WASHINGTON -- A half-dozen members of Congress clamored in front of cameras to push aside a barricade at the World War II Memorial, where nearly 200 veterans were waiting to enter Wednesday.
The veterans – most of them from Kansas City, many wearing medals won in battle and some in wheelchairs – shook hands and thanked the representatives for ensuring they could see the memorial despite the partial government shutdown. But some also pointedly questioned how Congress could let this happen.
“It’s crazy seeing those people out there wanting to come in and not being able to come in,” said Ted Gault, from Kansas City, Mo., who served in the Air Force during World War II. “And then you meet the senators or representatives who are out here and they’re the ones who are causing the damn problem to start with.”
It was Gault’s first time seeing the memorial built to honor him and other WWII veterans. The 89-year-old and his son strolled through the granite plaza and reflected at the memorial’s fountain, which has been turned off.
The memorial was among the 401 national parks closed because of the partial government shutdown, which began Tuesday. House Republicans have insisted on repeal or delay of the 2010 health care law in return for passing a bill to fund the government. Republicans proposed to appropriate money to reopen the parks and some other popular government offices and services but Democrats refused to agree.
The controversy over access to parks has sparked a backlash, prompting the White House to weigh in and calls for an investigation.
The House Natural Resources Committee on Wednesday launched a probe into why the memorials were barricaded. Chairman Doc Hastings, R-Wash., sent a letter to National Park Service Director Jonathan Jarvis criticizing the Obama administration’s restrictions to the memorials.
"Park Service’s decision to barricade the open-air memorials from veterans and other Americans flies in the face of common sense, given their interest in visiting memorials that honor their service and sacrifice to the country," wrote Hastings and Rep. Rob Bishop, R-Utah, chairman of the subcommittee on Public Lands and Environmental Regulation.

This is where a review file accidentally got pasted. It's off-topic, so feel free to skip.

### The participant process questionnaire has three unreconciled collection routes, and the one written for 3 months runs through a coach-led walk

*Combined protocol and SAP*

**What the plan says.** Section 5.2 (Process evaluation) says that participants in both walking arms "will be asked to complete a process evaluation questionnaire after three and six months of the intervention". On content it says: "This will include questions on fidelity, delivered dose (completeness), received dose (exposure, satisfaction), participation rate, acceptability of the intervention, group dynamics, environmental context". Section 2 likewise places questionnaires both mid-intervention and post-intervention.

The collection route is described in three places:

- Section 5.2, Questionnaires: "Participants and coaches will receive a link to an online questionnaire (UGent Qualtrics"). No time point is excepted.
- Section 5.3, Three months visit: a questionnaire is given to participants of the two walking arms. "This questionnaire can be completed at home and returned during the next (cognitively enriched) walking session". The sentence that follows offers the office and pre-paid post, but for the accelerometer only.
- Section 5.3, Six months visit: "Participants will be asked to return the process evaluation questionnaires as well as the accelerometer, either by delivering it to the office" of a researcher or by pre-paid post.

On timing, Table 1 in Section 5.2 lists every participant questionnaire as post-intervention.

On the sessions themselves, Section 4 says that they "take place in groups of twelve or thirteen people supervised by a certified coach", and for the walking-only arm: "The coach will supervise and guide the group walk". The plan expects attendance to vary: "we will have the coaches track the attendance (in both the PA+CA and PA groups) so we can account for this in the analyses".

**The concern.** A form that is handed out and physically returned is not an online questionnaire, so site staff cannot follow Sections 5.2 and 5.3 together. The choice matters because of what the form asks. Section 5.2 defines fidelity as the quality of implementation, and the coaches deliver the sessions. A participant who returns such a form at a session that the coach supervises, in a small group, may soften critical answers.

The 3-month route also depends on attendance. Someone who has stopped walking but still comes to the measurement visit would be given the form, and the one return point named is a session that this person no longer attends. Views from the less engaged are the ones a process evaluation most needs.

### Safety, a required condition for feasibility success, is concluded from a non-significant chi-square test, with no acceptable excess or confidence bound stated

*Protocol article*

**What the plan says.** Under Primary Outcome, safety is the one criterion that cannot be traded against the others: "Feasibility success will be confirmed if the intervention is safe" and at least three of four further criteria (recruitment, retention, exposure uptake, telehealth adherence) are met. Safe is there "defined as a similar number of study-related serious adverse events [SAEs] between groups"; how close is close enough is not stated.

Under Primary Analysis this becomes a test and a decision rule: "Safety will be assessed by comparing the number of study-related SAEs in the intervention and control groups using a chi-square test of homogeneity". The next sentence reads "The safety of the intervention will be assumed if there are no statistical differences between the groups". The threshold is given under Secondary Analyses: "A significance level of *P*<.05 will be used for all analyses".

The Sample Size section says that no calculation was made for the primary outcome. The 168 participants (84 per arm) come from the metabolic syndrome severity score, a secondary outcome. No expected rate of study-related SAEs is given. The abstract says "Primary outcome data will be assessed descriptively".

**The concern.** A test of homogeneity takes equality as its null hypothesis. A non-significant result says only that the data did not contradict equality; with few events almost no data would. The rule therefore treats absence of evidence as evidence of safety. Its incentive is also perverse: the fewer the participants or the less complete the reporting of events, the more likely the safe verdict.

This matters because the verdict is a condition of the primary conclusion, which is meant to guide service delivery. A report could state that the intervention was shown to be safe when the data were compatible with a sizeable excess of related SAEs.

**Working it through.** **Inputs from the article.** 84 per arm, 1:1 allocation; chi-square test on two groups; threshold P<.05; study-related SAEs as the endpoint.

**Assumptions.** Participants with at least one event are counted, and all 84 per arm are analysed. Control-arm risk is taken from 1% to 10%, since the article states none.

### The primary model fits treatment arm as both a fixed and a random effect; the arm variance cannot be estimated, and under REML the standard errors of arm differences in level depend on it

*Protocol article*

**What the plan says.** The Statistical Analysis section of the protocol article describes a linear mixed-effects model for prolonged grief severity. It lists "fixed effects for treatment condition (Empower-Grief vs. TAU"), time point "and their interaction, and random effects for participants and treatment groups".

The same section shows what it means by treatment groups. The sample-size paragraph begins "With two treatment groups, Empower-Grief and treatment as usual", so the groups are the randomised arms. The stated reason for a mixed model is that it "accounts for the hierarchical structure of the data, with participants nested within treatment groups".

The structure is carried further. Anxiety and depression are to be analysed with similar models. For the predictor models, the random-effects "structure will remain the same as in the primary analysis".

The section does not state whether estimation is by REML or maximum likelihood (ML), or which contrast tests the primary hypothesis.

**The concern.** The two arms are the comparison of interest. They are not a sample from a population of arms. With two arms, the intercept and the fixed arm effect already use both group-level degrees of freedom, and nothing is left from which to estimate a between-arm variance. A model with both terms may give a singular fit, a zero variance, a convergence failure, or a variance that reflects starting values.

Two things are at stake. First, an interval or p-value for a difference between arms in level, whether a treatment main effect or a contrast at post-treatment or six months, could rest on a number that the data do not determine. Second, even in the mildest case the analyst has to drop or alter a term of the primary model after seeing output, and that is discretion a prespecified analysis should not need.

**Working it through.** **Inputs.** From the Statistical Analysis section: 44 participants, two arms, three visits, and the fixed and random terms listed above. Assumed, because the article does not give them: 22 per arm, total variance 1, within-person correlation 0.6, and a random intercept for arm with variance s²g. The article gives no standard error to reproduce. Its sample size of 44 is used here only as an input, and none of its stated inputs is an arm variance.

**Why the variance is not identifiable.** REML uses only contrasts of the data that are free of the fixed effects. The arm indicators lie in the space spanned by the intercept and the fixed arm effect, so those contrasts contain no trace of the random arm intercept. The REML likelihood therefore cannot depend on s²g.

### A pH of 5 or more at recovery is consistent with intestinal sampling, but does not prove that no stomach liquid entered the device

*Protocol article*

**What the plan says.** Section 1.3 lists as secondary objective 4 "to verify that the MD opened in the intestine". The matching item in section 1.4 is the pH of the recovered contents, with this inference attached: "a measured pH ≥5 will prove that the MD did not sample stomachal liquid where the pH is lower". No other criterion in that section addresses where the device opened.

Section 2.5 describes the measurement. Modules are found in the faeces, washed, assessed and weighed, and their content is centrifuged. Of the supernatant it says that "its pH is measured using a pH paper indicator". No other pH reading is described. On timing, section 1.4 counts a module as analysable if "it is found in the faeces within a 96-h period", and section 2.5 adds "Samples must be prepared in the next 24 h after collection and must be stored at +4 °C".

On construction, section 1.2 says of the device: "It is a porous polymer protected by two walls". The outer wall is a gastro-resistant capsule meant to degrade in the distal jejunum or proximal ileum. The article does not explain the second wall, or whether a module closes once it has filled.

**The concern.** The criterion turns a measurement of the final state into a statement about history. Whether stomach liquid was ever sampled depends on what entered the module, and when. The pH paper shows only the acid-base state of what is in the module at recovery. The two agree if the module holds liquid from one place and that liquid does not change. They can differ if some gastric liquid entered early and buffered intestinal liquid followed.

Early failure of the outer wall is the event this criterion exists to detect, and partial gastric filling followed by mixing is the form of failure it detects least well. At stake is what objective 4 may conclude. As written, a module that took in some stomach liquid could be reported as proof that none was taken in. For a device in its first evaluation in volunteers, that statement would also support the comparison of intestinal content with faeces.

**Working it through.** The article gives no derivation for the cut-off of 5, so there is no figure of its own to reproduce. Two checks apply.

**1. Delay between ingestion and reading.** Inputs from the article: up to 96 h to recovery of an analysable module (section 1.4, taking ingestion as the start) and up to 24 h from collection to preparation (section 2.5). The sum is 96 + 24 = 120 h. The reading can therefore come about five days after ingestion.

Spokesman Jay Carney defended the White House against accusations that the administration was denying veterans access. Carney said the Department of Interior is making accommodations, likely on First Amendment grounds, to allow future veterans groups to have access to the memorials. He also said Republicans knew the consequences when they approved their budget.
At least two other sets of demonstrators marched and chanted around the memorial on Wednesday. A former Marine held a large sign that read: “Mr. President/Congress: Tear down this wall,” an allusion to President Ronald Reagan’s famous Cold War-era remark to Soviet Leader Mikhail Gorbachev. An earlier Honor Flight group was escorted past the barricades on Tuesday, the first day of the shutdown.
Honor Flights is scheduled to bring some 3,500 veterans to the capital this month to visit memorials, according to the Honor Flight Network, which is funded by donations.
Concerns have grown that an extended shutdown could lead to greater outcry at the National Mall and other parks around the country. During the last government shutdown in 1995, which lasted 28 days, the outcry was so great over national park closures that the Republican governor of Arizona sent National Guard troops to the Grand Canyon in an attempt to keep the park open.